History of Capital Punishment in Oregon
|Brief Oregon History|
|Capital punishment in Oregon has a history almost as long as the state is old. The death penalty became law four times in Oregon's history. It was voted out twice and struck down by the Oregon Supreme Court once. Executions, although an infrequent, minor part of corrections in Oregon, pique the public's interest and hopefully will always remain a source of controversy, passion and discourse. |
An enormous amount of attention was focused on the Department of Corrections and the issue of capital punishment in 1996. On Friday, September 6, 1996, Inmate Douglas Franklin Wright, 56, became the first person executed by lethal injection in Oregon. With promises of jobs, the convicted murderer lured five homeless men to the Warm Springs Indian Reservation in 1991 and shot four of them in cold blood. The fifth man escaped and alerted police. Wright was convicted on October 6, 1993 of eight counts of aggravated murder, among other crimes, for three of the murders. In the days leading up to his execution he confessed to an additional kidnapping and murder in 1984, that of a ten-year-old boy.
In all, 58 murderers preceded Douglas Franklin Wright into Oregon's history books, the most recent being in 1962, almost exactly 34 years later.
|1864 - 1964|
Initially, the Oregon Constitution contained no provision for the death penalty.(1) The death penalty for first degree murder was adopted by statute in 1864.(2) |
Between 1864 and 1903, authority to carry out executions was vested in the county sheriffs. In 1903 the Oregon Legislature, in order to restrict public attendance at executions, amended the law to require executions be carried out at the Oregon State Penitentiary in Salem.
On Jan. 29, 1904, H.D. Egbert became the first man to be hanged at the Oregon State Penitentiary under the law. Egbert was a white, 26-year-old male Teamster, originally from Iowa, convicted of murder in Harney County.
Between 1904 and 1914, 24 men were hanged at the penitentiary. On Dec. 13, 1912, four men were executed on the same day, the most at one time at the penitentiary. There have been seven executions of two people on the same day, including two brothers, George and Charles Humphery, ages 52 and 39 respectively, executed on March 22, 1913.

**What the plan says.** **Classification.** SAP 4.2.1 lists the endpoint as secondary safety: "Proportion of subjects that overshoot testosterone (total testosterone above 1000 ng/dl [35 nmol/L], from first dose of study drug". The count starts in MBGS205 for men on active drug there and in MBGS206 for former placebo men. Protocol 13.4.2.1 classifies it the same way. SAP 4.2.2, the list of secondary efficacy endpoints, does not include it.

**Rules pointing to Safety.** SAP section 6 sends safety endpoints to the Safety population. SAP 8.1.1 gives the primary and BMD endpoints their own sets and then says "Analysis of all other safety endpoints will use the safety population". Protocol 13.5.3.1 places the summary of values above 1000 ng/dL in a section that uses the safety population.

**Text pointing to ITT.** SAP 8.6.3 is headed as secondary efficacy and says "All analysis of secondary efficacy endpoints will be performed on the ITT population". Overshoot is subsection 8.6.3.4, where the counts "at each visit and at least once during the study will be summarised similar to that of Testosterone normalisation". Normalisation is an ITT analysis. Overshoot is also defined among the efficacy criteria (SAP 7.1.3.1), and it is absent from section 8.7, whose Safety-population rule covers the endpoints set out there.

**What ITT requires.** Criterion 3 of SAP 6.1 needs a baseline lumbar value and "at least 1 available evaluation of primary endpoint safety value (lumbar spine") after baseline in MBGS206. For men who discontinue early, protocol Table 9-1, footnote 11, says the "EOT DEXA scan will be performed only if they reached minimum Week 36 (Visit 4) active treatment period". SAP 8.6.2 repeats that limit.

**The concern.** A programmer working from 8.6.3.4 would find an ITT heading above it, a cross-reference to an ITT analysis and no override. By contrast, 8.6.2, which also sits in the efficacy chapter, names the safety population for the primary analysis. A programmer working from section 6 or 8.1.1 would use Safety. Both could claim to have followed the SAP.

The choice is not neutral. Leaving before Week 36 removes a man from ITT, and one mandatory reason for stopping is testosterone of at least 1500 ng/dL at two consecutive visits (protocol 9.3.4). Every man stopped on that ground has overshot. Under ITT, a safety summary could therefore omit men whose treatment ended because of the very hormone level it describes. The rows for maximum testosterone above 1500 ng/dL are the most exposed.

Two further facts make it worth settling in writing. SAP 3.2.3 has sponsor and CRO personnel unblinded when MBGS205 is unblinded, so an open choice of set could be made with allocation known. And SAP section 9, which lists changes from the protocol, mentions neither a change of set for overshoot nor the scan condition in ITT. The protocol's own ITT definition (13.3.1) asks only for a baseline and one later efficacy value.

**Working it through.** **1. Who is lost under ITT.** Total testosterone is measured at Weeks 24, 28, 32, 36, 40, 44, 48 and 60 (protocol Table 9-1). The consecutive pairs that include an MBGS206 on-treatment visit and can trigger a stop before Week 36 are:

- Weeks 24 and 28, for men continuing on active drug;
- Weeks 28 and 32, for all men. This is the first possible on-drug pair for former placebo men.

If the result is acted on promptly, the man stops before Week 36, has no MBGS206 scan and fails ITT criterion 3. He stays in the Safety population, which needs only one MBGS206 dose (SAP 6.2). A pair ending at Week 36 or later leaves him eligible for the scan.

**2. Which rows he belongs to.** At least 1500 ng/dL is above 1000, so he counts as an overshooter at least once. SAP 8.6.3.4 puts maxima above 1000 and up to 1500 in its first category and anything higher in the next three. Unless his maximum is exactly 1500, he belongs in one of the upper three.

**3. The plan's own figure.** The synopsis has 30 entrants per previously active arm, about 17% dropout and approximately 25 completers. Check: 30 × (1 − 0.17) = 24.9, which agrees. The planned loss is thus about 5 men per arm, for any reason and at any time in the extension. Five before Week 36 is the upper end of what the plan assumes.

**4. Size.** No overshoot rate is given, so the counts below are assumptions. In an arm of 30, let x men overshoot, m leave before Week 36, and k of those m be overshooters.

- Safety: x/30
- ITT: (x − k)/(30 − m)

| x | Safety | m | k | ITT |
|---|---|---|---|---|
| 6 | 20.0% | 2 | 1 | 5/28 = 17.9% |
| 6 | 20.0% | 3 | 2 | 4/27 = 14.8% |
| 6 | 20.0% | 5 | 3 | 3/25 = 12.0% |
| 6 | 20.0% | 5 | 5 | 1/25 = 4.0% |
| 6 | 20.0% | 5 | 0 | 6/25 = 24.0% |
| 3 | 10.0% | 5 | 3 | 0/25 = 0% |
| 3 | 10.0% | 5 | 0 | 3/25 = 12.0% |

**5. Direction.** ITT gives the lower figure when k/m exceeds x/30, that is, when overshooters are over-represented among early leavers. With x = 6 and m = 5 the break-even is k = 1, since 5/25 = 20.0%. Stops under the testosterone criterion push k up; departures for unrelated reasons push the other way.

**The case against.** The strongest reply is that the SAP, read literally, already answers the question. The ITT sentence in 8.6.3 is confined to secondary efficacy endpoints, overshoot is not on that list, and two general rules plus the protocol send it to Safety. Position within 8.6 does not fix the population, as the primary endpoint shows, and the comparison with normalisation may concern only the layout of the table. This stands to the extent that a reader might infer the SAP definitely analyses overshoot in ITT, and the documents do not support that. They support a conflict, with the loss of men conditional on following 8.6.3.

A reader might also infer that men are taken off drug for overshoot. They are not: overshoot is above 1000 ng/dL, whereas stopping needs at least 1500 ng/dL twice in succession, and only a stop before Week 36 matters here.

In 1914, Oregon voters, by constitutional amendment, repealed the death penalty with just 50.04 percent of the vote. That amendment became Article I, 36 of the Oregon Constitution.
In 1920, voters restored the death penalty by repealing Article I, 36 and approving Article I, 37-38, with 56 percent of the vote.
On Nov. 5, 1920, Emmet Bancroft became the first to be hanged since re-enactment of the death penalty. Bancroft, a white, 25-year-old farmer from Missouri, was convicted of murdering the Umatilla sheriff during a jail break. Bancroft's two accomplices were both executed on July 7, 1922.
Fifteen hangings followed Bancroft's, the last being James E. Kingsley on Oct. 30, 1931. Kingsley was a white, 24-year-old laborer from Washington, convicted of murdering a police officer in Jackson County. During that time period, two death-row inmates committed suicide. Also executed during that time period was L.W. Peare, convicted of murdering his wife and another man during a moonshine drinking spree, and who at age 67 became the oldest man ever executed in Oregon.
After the Kingsley execution, the state stopped using the gallows and began using lethal gas. The first man to be executed in the gas chamber was LeRoy Hershel McCarthy, a white 27-year-old laborer, convicted of murdering a hold-up victim in Multnomah County.
Seventeen gas-chamber executions followed, including John Anthony Soto, convicted of murdering two men and one woman in Umatilla County, and who at age 17 became the youngest person ever executed in Oregon.
On August 20, 1962 the last execution in Oregon took place. Leeroy Sanford McGahuey, a 40-year-old logger, was convicted of brutally murdering a 32-year-old woman and her two-year-old son.
On Nov. 3, 1964, Oregon voters repealed the death penalty by 60 percent of the vote. On Nov. 5, 1964, then-Gov. Mark O. Hatfield (R) commuted the death sentences of three people, including the only woman ever to be sentenced to death in Oregon. Jeannace Freeman, a 20-year-old white waitress was convicted of murdering her female lover's young son by throwing him off the bridge in Jefferson County.
|1978 - 1996|
|The repeal remained in effect until 1978, when Oregon voters approved Ballot Measure 8, re-instituting capital punishment by lethal gas. Unlike prior death penalty laws, Measure 8 did not amend the Oregon Constitution, but rather was incorporated into the Oregon Revised Statutes, amending ORS 163.115 and creating ORS 163.116.(3) Measure 8 won 64 percent of the vote. |
Under the death penalty statute the sentence was determined by the trial judge, without a jury. In 1981, the Oregon Supreme Court struck down the death penalty statute because it deprived the defendant of his right to trial by jury.(4)
In 1984, Oregon voters approved Ballot Measure 6 (1984) which created Article I, 40 and exempted capital punishment from Article I, 15-16 of the Oregon Constitution.(5) The measure passed with 55 percent of the vote.